|Technology .||TE efficiency (%) .||Thot-junction (°C) .||Tcold-junction (°C) .||Type of couple .|
|MMRTG (PbTe-TAGS)||∼7.5||525||210||Spring-loaded, cover gas|
|GPHS-RTG (SiGe)||∼8.0||1000||300||Cantilevered, vacuum|
|SKD-MMRTG||∼9.5||575||210||Spring-loaded, cover gas|
IV. FUTURE RESEARCH DIRECTIONS
The last two decades have witnessed the emergence of novel families of compounds, with some of them demonstrating remarkable TE properties that outperform those of the state-of-the-art materials.1,7,8 These discoveries have been guided by the development of various strategies and the reinvestigation of known materials with modern techniques. However, many of them, for which outstanding results were reported, do not meet the requirements for being integrated in TE devices or RTGs due to thermal stability aspects even under an inert atmosphere. For instance, compounds with mobile ions, although appealing due to their extremely low lattice thermal conductivity,57,58 rapidly degrade when subject to high current densities. Assessing the stability and aging of novel compounds is, thus, of prime importance and should be more systematically performed under atmospheres close to those of applications.
Seeking novel materials less sensitive to oxidation in the medium-to-high temperature range would be an interesting step toward mitigating the need for protective layers, one of the major material-specific issues that remains to be solved. Examples of such materials include β-FeSi2 and, to a lesser extent, higher manganese silicides (HMS) MnSiγ (1.7 < γ < 1.8).59,60 In this regard, the possibility to reduce the length of the TE legs leads to increased output power, thereby enabling to use to lower temperature gradients. More systematic studies on known TE compounds would be welcome to determine the maximum temperature above which oxidation starts to degrade the material performance.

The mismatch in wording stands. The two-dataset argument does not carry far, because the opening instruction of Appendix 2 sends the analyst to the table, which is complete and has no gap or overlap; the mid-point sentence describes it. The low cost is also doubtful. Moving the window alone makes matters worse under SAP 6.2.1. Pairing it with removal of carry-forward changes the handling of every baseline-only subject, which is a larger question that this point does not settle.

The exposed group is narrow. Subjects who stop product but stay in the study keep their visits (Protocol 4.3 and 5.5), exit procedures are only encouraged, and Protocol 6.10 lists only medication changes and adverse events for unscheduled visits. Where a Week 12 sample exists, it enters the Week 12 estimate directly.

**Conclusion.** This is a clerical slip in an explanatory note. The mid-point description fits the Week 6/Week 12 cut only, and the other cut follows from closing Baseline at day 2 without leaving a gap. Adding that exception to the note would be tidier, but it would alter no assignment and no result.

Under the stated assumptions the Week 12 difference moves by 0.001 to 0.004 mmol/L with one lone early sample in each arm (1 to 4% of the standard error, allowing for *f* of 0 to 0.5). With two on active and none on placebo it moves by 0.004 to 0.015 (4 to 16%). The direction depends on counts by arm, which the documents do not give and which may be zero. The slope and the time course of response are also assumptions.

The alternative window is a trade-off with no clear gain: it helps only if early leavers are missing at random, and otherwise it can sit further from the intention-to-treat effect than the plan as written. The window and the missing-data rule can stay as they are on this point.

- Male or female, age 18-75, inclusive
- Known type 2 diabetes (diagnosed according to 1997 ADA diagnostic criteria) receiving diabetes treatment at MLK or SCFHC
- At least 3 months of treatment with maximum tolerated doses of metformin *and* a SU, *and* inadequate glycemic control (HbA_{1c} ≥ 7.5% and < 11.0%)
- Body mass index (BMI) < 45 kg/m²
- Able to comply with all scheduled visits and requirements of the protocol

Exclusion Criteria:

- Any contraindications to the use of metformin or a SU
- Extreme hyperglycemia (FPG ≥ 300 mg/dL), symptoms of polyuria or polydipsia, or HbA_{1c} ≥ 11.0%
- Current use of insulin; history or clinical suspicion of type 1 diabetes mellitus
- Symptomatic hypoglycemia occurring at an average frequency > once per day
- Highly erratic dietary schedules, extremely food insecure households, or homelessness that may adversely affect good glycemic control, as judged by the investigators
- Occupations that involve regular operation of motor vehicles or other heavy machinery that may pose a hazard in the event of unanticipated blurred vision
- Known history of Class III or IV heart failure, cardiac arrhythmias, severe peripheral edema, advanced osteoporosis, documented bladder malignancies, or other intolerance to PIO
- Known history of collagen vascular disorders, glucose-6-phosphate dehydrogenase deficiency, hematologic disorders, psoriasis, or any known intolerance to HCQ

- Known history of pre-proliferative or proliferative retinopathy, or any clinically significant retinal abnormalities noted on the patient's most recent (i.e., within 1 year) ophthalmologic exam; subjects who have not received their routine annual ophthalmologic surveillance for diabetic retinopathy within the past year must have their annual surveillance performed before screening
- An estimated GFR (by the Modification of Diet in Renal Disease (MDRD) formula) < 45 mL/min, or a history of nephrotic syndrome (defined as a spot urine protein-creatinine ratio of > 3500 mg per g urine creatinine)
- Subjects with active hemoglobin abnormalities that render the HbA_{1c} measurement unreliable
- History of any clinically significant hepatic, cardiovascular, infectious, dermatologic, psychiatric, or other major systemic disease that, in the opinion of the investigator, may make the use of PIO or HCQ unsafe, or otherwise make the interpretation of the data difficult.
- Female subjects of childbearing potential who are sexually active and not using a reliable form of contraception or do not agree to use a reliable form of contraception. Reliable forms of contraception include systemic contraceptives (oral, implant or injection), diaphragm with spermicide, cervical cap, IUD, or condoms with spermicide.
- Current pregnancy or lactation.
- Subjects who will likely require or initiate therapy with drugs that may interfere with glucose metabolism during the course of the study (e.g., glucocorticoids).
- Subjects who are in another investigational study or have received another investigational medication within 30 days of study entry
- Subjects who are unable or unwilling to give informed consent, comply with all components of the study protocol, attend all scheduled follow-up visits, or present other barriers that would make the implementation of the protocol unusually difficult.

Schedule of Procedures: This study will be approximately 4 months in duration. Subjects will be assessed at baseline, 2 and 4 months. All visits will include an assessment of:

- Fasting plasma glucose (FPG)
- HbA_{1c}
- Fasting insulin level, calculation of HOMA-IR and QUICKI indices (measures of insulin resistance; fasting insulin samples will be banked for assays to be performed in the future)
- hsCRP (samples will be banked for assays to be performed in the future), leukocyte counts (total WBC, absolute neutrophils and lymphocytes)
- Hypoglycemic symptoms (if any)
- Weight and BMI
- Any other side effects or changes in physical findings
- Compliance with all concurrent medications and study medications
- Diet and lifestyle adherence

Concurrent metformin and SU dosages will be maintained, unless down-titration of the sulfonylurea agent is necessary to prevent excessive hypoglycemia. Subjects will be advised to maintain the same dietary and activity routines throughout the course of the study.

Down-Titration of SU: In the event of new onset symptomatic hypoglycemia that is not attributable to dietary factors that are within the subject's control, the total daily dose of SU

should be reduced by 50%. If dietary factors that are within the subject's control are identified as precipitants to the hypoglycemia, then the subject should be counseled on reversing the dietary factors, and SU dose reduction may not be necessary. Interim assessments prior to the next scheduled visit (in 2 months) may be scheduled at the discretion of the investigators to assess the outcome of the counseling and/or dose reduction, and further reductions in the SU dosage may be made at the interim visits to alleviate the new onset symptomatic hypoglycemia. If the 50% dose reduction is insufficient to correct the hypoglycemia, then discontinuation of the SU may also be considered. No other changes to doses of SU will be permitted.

In addition, medium-temperature braze and efficient diffusion barriers require time-consuming trial-and-error experiments. Because most TE compounds show optimum TE performance at medium temperatures, identifying brazes specific to this temperature range is pivotal to avoid deteriorating the TE compounds during this fabrication step. The use of Ag nanoparticles has recently proved to be effective in reducing the reactive temperature while achieving excellent electrical and thermal contacts between the TE materials and the electrical connections.61 This possibility opens up new avenues to design novel brazes that might be used with various families of TE materials.
Despite the difficulties faced in protecting the TE materials against oxidizing atmospheres, more systematic studies devoted to these aspects would be important. One crucial aspect is that a good match between the thermal expansion coefficients of the TE materials and the protective layers should be achieved, which limits the candidate compounds that can be considered. Overcoming this issue by aerogels may be re-evaluated for specific applications where the available space and cost are not limiting factors.
In determining the thermal stability of TE materials and devices, only a small number of heating/cooling cycles are applied, resulting in a limited number of hours during which the thermal behavior of the materials and interfaces can be assessed. As evidenced by the two examples of RTG technologies discussed in the previous part, these studies should be performed over sufficiently long periods of time to better evaluate the lifetime of the TE devices and the rate of power degradation. Although time-demanding, such studies are essential to fully qualify the fabrication process.